Kislev

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For the Warhammer Fantasy location see Kislev (Warhammer)

Kislev (Hebrew: כִּסְלֵו, Standard Kislev Tiberian Kislēw) is the third month of the civil year and the ninth month of the ecclesiastical year on the Hebrew calendar.

In a regular (kesidran) year Kislev has 30 days, but because of the Rosh Hashanah postponement rules, in some years it can lose a day to make the year a "short" (chaser) year. Kislev is an autumn month which occurs in November–December on the Gregorian calendar and is sometimes known as the month of dreams. The name of the month may be taken from Akkadian kislimu, which means "inspissated, thickened" due to plentiful rains. But the name may also derive from the Hebrew root K-S-L as in the words "kesel, kisla" (hope, positiveness) or "ksil" (Orion, a constellation that shines especially in this month) - because the expectation and hope for rains.

Contents

Holidays in Kislev

25 Kislev—2 Tevet - Hanukkah – ends 3 Tevet if Kislev is short

Kislev in Jewish history

5 Kislev - (1631) - Passing of Maharsha

9 Kislev - (1773; 1827) - Birth & Passing of Rabbi Dovber of Lubavitch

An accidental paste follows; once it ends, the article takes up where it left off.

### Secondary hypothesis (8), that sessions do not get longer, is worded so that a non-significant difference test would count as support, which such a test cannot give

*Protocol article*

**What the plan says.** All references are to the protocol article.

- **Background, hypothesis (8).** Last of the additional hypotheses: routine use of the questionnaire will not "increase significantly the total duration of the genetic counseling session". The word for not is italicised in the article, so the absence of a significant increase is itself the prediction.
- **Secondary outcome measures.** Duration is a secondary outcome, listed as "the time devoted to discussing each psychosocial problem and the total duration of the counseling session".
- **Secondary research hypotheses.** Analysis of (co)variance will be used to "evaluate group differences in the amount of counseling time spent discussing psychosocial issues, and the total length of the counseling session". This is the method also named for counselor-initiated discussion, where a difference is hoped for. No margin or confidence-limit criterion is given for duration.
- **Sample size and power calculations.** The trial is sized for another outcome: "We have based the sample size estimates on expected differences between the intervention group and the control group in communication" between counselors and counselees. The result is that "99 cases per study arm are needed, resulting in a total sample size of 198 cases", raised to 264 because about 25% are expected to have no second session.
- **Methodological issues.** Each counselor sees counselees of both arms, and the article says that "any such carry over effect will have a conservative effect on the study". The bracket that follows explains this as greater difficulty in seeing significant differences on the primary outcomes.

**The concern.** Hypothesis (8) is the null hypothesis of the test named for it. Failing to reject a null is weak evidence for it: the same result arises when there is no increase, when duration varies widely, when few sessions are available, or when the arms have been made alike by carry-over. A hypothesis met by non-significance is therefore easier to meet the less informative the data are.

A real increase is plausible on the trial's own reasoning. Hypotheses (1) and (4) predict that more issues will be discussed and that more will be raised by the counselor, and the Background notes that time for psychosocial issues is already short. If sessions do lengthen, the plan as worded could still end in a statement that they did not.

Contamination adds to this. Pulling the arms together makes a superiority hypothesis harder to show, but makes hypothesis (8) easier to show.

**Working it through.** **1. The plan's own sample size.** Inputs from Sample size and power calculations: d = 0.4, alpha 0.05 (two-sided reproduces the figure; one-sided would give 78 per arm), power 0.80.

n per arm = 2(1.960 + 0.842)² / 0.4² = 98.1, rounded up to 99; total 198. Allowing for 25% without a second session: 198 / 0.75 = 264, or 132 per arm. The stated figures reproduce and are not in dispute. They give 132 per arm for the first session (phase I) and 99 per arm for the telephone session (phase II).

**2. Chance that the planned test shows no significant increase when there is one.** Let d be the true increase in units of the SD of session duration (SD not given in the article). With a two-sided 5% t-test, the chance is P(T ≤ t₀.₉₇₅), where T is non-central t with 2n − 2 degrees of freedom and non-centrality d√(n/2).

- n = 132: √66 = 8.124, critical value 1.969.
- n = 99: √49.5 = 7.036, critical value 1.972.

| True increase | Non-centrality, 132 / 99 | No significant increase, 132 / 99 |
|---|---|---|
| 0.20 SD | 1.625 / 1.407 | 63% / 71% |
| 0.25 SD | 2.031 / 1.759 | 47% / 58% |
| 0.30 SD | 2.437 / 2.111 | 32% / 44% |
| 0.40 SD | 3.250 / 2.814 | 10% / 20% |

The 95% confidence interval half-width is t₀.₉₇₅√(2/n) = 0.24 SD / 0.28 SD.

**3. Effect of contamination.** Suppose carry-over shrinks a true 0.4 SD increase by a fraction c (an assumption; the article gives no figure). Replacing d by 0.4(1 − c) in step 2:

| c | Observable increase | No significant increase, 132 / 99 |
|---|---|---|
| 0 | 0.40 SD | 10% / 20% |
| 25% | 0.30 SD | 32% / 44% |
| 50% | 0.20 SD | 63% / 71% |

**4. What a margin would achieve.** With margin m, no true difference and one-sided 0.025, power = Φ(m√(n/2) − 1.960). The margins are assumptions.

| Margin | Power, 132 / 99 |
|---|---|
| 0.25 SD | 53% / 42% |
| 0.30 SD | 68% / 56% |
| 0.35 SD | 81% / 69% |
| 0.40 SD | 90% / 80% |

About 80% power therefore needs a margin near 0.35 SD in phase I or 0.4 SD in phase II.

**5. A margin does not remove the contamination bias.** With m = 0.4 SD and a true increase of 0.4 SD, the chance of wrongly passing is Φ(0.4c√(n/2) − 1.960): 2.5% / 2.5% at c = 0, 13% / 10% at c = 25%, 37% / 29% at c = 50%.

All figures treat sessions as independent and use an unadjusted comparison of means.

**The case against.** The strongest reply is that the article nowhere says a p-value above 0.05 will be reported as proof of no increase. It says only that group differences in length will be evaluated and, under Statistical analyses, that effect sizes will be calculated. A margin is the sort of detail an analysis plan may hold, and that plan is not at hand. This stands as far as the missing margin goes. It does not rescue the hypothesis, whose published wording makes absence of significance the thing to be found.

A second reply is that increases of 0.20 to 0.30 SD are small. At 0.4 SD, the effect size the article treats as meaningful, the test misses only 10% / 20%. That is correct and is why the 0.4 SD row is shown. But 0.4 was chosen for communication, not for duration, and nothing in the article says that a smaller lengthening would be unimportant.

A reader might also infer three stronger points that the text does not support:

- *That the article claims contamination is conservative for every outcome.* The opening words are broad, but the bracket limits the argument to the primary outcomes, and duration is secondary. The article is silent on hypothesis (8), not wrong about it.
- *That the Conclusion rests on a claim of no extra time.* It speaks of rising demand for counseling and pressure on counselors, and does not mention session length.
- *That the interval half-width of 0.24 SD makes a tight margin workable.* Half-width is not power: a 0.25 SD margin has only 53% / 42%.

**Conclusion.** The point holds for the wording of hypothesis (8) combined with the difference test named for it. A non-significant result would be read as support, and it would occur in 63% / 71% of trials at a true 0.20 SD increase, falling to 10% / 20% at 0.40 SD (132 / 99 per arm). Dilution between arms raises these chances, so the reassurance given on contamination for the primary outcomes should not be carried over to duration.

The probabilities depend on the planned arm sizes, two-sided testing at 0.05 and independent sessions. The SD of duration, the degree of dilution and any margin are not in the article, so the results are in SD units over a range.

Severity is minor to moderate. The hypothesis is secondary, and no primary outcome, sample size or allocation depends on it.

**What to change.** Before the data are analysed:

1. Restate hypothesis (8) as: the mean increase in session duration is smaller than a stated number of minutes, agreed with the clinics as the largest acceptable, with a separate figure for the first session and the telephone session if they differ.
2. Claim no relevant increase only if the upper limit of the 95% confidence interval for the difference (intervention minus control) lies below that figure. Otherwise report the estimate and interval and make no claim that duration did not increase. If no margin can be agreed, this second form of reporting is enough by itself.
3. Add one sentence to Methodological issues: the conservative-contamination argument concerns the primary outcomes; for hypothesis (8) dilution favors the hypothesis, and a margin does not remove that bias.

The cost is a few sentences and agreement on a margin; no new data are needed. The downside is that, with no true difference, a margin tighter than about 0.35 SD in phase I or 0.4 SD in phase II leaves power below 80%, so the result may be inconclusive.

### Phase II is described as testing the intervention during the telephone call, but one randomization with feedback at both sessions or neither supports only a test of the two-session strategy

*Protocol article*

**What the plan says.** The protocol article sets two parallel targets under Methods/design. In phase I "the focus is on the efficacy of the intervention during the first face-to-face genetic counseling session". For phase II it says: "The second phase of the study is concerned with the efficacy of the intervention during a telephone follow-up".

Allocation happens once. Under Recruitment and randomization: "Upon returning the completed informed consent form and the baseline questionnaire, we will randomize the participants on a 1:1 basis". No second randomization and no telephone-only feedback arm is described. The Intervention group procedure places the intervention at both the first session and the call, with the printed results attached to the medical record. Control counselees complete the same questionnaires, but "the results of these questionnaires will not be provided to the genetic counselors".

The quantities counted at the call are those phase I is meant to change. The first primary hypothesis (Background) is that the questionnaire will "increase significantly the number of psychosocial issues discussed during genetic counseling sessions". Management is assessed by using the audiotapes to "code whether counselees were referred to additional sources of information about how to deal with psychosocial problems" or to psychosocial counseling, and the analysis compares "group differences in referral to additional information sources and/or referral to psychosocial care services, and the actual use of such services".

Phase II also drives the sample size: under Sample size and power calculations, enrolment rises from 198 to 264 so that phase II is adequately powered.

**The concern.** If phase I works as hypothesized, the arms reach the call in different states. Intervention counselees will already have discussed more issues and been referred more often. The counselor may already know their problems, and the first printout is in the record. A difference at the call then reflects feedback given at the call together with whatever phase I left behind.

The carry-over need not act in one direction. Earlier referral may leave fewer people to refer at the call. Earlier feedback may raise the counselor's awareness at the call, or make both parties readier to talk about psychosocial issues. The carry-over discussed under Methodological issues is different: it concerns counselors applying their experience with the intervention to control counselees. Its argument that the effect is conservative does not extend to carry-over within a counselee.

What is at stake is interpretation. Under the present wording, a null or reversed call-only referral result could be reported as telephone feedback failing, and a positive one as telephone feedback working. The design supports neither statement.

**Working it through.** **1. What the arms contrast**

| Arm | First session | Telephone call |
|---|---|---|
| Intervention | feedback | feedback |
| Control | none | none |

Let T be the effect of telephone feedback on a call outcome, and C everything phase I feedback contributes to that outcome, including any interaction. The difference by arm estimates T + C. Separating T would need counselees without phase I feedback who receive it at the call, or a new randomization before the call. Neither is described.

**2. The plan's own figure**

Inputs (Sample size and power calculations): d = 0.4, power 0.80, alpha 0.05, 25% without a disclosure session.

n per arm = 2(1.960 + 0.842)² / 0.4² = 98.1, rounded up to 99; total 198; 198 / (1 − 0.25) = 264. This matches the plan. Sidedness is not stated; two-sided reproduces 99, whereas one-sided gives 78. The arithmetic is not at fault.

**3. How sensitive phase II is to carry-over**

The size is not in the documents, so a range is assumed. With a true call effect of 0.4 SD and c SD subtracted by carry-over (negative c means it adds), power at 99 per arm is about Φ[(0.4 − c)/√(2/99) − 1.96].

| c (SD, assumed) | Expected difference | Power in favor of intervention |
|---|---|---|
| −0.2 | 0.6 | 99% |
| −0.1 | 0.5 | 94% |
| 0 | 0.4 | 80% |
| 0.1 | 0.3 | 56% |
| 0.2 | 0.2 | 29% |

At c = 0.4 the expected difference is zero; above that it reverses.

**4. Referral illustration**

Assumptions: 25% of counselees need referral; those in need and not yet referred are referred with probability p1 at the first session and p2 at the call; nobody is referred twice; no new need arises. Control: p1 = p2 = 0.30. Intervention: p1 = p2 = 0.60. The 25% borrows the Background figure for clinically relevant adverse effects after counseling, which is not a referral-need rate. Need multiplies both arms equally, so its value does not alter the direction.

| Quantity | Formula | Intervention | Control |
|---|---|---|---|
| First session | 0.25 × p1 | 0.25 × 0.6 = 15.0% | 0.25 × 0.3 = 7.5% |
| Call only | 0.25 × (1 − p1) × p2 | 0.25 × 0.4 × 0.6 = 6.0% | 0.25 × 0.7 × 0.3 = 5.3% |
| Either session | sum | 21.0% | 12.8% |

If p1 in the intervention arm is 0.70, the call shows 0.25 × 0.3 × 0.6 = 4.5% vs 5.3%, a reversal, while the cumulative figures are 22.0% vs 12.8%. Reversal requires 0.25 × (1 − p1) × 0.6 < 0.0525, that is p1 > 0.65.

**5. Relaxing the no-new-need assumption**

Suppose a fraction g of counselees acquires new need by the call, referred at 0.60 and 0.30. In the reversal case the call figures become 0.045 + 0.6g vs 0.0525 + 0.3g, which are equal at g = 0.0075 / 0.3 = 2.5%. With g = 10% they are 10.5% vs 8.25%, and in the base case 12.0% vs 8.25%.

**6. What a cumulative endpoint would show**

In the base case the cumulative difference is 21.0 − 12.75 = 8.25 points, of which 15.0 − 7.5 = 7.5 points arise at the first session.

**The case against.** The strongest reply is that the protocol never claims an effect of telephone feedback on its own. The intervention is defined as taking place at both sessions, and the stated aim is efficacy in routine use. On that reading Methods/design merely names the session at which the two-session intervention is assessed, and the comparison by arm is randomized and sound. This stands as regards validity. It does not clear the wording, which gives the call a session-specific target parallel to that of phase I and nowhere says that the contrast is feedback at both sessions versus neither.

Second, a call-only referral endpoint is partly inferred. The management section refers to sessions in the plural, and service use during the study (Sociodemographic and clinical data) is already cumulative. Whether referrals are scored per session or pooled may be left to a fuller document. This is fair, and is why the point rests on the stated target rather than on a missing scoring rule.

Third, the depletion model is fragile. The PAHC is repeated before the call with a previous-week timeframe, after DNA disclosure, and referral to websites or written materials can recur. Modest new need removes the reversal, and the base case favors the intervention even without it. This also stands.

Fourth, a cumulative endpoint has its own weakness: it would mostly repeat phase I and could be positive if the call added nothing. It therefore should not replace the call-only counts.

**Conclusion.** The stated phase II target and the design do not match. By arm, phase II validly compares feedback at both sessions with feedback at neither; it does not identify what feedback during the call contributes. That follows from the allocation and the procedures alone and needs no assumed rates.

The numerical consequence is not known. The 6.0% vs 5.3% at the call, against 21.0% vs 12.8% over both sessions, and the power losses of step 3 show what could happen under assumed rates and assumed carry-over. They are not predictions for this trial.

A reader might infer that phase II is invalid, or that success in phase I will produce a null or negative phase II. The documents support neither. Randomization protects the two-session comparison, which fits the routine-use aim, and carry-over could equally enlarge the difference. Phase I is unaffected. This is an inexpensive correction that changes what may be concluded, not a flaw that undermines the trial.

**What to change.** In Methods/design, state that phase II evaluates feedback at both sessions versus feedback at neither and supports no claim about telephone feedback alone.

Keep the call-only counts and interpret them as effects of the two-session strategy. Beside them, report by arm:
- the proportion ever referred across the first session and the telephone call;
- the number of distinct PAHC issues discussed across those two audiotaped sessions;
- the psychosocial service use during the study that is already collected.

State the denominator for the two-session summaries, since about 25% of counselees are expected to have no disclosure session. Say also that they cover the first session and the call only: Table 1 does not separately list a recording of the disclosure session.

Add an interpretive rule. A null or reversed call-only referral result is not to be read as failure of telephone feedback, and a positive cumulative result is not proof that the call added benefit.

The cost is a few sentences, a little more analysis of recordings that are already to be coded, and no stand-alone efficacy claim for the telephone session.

10 Kislev - (1826) - Release of Rabbi Dovber of Lubavitch from prison after being arrested the week after Sukkot on slander charges.
13 Kislev - (475 CE) - Passing of Ravina II as well the Talmud was completed

  • In the first decades of the 5th century, Rav Ashi (died in 427 CE) and Ravina I (died in 421 CE) led a group of the Amoraim (Talmudic sages) in compiling the Babylonian Talmud, which involved collecting and editing the discussions, debates and rulings of hundreds of scholars and sages which had taken place in the more than 200 years since the compilation of the Mishnah by Rabbi Judah HaNasi in 189 CE. The last of these editors and compilers was Ravina II, who died on the 13th of Kislev of the Hebrew year 4235 (or 475 CE). After Ravina II, no further additions were make to the Talmud, with the exception of the minimal editing undertaken by the Rabbanan Savura'i (476-560). This date thus marks the point where the Talmud has been since "closed," and has since served as a book for referencing Torah law.

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